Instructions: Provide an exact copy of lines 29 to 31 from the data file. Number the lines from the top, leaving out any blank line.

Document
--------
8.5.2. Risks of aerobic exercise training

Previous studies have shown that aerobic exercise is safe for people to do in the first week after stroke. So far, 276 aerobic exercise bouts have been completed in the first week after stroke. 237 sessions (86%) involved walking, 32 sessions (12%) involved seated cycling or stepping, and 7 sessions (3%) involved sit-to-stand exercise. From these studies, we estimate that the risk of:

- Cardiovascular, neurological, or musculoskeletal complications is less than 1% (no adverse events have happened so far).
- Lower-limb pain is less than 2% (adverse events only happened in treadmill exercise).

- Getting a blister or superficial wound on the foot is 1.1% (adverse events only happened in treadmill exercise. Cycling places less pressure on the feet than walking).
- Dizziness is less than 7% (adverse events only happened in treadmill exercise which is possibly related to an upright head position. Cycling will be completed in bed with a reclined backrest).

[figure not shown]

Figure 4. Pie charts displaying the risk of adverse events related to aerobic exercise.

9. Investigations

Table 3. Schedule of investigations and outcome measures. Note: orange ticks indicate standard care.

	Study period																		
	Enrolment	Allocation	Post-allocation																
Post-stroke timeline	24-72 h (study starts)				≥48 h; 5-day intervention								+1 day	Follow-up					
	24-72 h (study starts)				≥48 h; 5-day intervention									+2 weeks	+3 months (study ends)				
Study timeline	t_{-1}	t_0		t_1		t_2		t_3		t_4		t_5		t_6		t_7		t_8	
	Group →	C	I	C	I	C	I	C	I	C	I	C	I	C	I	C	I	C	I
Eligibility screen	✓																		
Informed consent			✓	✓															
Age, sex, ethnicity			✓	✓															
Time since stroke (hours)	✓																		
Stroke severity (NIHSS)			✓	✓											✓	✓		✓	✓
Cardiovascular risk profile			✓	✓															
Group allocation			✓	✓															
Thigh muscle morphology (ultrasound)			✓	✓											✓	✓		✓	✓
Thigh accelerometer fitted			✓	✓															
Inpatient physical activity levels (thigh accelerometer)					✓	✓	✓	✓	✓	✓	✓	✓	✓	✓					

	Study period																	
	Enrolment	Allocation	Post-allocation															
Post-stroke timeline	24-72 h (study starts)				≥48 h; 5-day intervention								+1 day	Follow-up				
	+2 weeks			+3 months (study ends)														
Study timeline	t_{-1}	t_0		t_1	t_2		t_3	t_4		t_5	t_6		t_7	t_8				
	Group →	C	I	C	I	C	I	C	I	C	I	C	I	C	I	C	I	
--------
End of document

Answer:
Post-stroke timeline	24-72 h (study starts)				≥48 h; 5-day intervention								+1 day	Follow-up				
	+2 weeks			+3 months (study ends)														
Study timeline	t_{-1}	t_0		t_1	t_2		t_3	t_4		t_5	t_6		t_7	t_8				